FUSE (the Far Ultraviolet Spectroscopic Explorer) represented the next generation, high-orbit, ultraviolet space observatory covering the wavelength range of 90.5-119.5 nm. The primary objective of FUSE was to use high-resolution spectroscopy at far ultraviolet wavelengths to study the origin and evolution of the lightest elements (hydrogen and deuterium) created shortly after the Big Bang, and the forces and processes involved in the evolution of galaxies, stars and planetary systems. FUSE is a part of NASA's Origins program. The spacecraft was launched as a joint US-Canada-France project. Only one previous mission, Copernicus, has given us this far-ultraviolet region of the electromagnetic spectrum. However, FUSE will provide sensitivity some ten thousand times greater than Copernicus.
The FUSE satellite consists of two primary sections, the spacecraft and the science instrument. The spacecraft contains all of the elements necessary for powering and pointing the satellite, including the Attitude Control System, the solar panels, and communications electronics and antennas. The observatory is approximately 7.6 m long with a baffle fully deployed.
The FUSE science instrument consists of four coaligned telescope mirrors (~39 cm x 35 cm clear aperture) based on a Rowland circle design. The light from the four optical channels is dispersed by four spherical, aberration-corrected holographic diffraction gratings, and recorded by two delay-line microchannel plate detectors. Two channels with SiC coatings cover the range 90.5-110 nm and two channels with LiF coatings cover the range 100-119.5 nm. Actuators on the mirror mountings will keep the focus to 90% encircled energy within 1.5". A Fine Error Sensor (FES) with a 21' square field will maintain the spacecraft pointing stability to 0.5 arcseconds.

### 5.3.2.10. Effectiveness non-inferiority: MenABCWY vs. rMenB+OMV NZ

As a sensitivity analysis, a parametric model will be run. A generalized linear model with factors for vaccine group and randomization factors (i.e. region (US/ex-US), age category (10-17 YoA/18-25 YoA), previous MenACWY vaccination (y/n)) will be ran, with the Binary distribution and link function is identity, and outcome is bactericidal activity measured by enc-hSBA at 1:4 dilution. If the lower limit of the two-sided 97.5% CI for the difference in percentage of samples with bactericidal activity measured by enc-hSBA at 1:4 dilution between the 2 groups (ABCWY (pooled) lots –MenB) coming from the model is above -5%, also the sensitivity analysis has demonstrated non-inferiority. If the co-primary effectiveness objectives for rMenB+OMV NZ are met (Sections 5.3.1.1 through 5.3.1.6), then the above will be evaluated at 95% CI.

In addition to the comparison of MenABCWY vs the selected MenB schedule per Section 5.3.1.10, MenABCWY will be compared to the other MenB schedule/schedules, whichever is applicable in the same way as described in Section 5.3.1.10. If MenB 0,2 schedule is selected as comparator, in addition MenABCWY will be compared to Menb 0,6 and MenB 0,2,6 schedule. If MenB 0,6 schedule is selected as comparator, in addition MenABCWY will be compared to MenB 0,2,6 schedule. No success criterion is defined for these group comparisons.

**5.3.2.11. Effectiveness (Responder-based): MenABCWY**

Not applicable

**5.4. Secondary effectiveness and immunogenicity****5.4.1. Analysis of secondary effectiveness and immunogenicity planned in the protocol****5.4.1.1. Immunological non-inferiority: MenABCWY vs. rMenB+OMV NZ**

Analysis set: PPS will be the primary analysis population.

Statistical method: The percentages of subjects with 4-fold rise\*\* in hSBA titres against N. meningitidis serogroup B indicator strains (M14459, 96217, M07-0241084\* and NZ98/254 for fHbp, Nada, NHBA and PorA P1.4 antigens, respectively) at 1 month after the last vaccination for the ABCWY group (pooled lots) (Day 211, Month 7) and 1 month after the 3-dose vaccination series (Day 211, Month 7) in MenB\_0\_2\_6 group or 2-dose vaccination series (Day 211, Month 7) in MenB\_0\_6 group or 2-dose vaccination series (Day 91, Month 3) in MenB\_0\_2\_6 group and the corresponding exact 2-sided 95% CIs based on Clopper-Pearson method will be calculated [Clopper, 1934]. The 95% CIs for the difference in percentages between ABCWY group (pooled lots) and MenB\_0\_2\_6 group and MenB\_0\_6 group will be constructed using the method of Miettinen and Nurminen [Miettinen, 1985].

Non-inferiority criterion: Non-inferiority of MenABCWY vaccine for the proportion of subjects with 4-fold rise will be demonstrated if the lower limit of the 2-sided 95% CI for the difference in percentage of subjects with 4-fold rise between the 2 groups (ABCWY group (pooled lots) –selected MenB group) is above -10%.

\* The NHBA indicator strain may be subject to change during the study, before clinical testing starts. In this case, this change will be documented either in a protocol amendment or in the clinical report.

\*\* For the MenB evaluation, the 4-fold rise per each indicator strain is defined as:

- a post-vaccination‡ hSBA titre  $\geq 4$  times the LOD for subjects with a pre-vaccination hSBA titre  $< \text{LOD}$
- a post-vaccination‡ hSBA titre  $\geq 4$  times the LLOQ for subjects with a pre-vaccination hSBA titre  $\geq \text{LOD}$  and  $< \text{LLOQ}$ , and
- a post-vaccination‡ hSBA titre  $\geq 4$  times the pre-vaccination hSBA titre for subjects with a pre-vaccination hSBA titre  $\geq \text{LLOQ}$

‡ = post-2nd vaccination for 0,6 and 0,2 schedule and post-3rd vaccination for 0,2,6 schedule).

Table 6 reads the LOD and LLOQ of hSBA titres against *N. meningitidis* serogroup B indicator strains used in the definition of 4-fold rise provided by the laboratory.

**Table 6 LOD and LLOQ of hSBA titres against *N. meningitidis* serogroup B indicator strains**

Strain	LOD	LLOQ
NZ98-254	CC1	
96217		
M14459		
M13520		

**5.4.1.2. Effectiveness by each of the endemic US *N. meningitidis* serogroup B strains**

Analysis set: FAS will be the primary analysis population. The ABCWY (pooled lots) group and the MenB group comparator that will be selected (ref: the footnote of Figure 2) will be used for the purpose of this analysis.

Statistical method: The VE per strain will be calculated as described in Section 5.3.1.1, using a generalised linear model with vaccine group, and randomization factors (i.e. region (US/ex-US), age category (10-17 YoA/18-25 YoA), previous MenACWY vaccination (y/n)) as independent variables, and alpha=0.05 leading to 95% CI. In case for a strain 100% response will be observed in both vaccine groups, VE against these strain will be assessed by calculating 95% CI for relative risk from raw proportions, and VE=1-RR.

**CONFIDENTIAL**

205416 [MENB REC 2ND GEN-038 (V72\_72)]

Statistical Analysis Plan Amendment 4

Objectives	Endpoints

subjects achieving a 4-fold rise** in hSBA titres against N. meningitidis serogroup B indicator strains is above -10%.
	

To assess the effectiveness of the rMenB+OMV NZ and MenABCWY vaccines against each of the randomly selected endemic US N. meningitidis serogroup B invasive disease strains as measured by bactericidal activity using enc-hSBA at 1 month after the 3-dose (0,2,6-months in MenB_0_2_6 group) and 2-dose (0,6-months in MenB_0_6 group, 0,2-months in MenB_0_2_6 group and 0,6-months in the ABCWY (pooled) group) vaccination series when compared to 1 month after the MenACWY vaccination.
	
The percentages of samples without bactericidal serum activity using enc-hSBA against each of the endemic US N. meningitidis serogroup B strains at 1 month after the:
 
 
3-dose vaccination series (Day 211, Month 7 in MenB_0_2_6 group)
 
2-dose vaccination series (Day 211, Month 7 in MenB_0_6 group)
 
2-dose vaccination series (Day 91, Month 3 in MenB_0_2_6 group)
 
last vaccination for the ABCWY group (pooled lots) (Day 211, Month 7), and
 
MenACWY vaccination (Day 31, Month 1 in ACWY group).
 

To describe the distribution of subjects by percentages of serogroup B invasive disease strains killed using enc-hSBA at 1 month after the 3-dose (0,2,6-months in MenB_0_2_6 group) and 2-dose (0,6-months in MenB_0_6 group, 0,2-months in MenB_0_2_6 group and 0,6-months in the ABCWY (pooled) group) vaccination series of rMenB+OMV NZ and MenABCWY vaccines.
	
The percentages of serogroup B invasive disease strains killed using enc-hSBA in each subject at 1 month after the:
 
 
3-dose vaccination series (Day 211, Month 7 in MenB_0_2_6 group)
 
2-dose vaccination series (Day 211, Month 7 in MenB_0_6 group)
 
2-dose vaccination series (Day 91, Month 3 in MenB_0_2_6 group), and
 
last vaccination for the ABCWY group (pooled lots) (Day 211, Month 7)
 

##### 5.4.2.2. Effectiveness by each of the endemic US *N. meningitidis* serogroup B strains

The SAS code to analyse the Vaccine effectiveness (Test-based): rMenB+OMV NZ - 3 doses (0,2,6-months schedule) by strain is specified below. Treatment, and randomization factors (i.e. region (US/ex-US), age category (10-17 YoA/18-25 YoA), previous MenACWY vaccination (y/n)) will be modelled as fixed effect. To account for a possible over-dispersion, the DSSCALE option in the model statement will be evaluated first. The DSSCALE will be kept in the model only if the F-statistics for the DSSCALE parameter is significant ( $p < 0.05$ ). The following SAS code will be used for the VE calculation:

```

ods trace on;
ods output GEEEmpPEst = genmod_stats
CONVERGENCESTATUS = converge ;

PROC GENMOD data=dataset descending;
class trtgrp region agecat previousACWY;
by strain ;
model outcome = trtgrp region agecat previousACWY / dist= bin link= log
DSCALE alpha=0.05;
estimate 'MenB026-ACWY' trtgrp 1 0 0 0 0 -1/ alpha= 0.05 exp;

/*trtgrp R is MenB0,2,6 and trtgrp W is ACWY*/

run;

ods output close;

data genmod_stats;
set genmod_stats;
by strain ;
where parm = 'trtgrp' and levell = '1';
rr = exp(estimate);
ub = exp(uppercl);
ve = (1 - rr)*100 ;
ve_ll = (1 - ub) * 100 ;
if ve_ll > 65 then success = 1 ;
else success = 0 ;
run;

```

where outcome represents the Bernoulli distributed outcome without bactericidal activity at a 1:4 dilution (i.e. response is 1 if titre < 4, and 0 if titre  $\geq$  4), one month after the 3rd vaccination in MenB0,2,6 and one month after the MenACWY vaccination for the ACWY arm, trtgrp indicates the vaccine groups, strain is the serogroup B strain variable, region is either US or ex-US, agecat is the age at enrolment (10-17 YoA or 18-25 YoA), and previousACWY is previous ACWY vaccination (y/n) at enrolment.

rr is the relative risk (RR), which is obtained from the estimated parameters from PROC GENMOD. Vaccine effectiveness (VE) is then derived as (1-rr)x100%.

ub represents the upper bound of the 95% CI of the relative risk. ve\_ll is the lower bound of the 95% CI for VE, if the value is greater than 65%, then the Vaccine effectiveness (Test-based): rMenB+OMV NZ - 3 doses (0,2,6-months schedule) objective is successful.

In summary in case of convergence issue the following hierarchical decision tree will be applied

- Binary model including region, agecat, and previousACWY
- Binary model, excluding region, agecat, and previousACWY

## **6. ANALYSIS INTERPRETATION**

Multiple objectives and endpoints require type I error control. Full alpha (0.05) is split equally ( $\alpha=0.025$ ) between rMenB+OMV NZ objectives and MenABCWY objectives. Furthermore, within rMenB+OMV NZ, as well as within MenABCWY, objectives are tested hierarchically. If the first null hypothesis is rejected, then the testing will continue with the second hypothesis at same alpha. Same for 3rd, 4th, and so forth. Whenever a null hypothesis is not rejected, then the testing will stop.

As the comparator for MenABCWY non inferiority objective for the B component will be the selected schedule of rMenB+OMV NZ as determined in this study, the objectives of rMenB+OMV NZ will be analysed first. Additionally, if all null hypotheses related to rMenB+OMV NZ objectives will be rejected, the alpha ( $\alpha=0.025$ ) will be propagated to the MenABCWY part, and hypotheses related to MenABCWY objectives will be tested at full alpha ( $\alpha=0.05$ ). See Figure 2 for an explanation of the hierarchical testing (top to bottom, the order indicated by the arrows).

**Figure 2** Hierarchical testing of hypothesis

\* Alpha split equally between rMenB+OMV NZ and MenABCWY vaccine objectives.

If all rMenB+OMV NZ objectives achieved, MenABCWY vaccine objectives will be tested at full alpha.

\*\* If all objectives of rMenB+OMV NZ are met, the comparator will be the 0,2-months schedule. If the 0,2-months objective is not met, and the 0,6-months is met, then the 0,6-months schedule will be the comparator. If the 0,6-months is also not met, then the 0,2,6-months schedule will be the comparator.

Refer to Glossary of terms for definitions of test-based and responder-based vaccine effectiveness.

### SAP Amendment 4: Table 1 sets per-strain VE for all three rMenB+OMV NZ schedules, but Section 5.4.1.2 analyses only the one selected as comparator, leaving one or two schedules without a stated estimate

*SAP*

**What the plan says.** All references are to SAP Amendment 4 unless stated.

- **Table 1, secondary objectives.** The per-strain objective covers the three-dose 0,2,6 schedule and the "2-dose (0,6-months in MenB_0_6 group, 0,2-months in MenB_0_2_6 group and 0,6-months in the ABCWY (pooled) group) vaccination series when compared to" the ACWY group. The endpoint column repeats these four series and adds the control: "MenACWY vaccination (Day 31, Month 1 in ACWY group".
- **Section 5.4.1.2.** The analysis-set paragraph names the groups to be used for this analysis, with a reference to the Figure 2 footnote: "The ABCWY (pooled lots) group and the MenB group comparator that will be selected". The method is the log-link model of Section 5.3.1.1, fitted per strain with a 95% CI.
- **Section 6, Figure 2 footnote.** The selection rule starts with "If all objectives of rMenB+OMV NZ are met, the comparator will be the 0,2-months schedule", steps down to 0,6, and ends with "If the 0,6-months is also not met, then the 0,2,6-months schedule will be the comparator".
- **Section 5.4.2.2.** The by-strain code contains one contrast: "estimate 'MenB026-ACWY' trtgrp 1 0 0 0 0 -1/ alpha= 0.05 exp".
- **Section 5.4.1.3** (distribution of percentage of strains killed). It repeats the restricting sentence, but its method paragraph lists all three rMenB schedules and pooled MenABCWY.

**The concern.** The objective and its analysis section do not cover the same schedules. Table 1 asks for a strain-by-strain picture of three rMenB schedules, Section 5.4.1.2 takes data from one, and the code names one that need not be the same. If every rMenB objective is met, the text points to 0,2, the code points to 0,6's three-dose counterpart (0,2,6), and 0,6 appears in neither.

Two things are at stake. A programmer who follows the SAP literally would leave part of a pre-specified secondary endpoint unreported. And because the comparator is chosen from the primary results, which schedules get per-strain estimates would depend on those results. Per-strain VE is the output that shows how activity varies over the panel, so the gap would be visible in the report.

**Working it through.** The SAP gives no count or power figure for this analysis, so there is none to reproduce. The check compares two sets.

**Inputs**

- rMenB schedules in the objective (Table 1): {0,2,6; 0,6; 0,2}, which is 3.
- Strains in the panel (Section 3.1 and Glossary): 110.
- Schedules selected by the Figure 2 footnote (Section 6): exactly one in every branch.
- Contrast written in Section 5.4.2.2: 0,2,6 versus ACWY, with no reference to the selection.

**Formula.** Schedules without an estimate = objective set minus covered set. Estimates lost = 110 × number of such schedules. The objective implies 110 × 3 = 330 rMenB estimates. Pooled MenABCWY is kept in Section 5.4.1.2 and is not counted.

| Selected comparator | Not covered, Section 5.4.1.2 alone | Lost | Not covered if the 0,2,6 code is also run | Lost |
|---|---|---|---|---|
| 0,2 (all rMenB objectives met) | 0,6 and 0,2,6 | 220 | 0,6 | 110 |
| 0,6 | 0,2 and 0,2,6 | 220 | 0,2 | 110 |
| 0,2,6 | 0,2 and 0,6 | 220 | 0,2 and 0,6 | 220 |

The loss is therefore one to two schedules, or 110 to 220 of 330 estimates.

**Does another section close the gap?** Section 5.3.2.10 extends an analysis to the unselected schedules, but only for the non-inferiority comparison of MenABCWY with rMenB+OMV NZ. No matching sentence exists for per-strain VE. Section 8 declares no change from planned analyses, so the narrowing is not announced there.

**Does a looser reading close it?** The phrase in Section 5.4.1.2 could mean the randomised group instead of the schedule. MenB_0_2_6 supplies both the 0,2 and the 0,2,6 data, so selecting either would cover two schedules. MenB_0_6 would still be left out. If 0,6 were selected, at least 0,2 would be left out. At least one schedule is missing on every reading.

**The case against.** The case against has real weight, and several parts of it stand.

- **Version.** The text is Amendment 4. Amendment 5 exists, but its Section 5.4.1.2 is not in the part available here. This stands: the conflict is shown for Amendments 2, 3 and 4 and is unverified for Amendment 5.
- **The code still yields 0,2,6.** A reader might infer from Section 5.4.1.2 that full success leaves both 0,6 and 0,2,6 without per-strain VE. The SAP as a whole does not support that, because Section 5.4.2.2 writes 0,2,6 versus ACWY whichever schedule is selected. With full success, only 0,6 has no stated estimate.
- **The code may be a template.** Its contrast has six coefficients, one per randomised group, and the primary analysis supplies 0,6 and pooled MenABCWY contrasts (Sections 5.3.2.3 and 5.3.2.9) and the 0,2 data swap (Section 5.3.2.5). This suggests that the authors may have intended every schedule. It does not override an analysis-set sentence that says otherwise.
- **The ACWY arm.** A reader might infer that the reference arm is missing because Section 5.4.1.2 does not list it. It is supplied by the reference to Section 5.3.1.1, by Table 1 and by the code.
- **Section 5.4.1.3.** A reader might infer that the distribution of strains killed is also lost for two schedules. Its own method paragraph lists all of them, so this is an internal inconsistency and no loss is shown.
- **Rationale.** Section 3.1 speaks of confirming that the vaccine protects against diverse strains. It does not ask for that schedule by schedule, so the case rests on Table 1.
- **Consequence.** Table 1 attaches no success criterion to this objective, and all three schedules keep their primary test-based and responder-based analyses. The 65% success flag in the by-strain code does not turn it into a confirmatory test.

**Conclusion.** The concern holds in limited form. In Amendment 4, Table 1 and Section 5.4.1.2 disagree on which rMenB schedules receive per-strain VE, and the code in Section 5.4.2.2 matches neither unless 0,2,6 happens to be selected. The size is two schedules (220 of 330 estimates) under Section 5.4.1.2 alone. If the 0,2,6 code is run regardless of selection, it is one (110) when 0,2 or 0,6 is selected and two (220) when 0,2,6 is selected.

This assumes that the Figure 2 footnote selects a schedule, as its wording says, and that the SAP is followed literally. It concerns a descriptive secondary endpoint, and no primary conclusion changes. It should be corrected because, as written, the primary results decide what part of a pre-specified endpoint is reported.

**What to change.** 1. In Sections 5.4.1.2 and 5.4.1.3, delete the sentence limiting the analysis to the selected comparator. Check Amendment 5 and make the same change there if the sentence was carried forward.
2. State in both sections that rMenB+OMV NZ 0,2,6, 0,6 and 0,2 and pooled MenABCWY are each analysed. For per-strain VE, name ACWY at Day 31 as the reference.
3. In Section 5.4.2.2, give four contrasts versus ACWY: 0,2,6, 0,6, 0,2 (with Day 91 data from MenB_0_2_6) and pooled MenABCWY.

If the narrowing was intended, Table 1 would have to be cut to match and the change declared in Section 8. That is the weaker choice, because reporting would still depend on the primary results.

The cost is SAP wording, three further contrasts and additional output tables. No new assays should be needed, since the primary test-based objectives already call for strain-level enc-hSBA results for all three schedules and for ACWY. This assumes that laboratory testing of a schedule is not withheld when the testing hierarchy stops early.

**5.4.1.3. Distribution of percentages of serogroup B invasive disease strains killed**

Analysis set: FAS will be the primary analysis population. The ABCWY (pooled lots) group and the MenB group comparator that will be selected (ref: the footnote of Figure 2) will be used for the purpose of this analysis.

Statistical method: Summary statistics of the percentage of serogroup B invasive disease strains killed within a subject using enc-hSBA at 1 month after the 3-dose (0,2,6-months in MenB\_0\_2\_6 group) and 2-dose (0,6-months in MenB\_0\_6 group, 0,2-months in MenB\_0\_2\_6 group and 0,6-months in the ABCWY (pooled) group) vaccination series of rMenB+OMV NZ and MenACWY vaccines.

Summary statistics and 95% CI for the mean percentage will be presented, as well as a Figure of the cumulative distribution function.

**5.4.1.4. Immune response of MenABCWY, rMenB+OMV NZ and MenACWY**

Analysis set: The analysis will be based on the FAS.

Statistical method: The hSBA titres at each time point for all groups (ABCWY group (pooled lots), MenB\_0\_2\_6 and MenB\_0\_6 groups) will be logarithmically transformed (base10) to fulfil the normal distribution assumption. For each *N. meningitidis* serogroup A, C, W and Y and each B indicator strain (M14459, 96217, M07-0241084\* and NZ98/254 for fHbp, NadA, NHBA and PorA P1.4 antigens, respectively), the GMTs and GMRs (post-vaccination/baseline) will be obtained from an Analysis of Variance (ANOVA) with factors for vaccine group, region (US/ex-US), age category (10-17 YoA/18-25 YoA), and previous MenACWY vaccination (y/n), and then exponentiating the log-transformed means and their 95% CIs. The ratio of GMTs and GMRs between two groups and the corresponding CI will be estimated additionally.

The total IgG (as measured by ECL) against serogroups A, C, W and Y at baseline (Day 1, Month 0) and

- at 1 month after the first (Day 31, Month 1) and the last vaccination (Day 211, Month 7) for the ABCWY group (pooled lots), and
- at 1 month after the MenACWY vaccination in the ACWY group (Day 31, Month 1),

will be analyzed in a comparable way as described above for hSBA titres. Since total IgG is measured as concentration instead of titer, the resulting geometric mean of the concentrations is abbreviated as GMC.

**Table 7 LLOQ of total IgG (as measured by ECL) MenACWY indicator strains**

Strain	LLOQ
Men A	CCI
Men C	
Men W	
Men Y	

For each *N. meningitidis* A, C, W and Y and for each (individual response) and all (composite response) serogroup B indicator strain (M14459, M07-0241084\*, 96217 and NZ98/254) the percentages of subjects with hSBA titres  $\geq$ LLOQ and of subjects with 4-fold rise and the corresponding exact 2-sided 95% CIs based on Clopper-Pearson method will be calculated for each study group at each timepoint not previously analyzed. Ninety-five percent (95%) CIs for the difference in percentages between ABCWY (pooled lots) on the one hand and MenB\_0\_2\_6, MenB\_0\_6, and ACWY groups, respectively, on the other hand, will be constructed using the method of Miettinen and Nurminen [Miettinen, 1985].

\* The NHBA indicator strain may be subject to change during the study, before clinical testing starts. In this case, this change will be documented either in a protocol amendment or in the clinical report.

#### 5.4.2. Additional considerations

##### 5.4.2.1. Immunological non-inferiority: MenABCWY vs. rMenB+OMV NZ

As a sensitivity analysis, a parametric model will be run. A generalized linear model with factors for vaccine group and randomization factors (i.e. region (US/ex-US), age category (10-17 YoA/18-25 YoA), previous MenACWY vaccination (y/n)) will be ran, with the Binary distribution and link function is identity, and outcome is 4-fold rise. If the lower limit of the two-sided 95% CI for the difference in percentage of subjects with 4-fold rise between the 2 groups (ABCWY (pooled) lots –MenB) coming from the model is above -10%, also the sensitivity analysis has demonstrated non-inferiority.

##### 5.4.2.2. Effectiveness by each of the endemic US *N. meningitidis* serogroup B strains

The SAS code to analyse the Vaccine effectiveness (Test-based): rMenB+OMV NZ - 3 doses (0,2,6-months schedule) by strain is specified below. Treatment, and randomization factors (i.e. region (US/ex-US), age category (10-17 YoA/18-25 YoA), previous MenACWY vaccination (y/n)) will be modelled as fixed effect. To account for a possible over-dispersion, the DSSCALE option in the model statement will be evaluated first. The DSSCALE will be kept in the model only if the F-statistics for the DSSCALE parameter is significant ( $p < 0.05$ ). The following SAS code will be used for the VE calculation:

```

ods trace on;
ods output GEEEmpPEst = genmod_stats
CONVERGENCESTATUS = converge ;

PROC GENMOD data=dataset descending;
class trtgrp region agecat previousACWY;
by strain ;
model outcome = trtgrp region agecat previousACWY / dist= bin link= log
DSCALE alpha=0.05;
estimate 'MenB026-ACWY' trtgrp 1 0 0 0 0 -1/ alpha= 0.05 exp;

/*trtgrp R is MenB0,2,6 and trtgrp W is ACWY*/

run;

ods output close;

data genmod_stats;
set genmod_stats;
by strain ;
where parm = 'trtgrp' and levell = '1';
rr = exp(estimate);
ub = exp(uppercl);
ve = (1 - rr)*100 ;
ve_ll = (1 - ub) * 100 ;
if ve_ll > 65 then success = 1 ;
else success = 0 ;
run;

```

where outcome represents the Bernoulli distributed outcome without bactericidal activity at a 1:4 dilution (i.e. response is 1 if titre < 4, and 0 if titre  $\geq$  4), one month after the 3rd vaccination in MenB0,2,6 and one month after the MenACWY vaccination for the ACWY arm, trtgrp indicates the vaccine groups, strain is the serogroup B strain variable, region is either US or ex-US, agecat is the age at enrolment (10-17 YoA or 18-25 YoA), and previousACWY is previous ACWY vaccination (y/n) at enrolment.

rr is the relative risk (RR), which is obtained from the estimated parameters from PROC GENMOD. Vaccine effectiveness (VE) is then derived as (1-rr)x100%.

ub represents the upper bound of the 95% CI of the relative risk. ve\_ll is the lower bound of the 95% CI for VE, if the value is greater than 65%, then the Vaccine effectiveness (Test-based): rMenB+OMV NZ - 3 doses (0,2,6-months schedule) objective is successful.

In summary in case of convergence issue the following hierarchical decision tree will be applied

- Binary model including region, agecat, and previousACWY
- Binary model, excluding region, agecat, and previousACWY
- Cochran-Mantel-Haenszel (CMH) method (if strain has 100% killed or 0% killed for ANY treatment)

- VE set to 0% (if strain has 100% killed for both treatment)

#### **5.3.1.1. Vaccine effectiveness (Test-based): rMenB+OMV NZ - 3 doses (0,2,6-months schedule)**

The FUSE observatory was designed for an operational lifetime of three years, although it was hoped that it might remain opertional for as long as ten years.
NASA since recommended an additional two-year extension beyond the prime mission. FUSE Science Operations were on hold from Dec. 10, 2001, to approximately the end of January 2002, due to a problem with the pointing system.
The last operational reaction wheel on FUSE stopped on 12 July 2007. Attempts to restart any of the reaction wheels were unsuccessful. Although the telescope itself remained in excellent condition, the satellite was incapable thereafter of the fine pointing control required to acquire useful science data and the mission was terminated.
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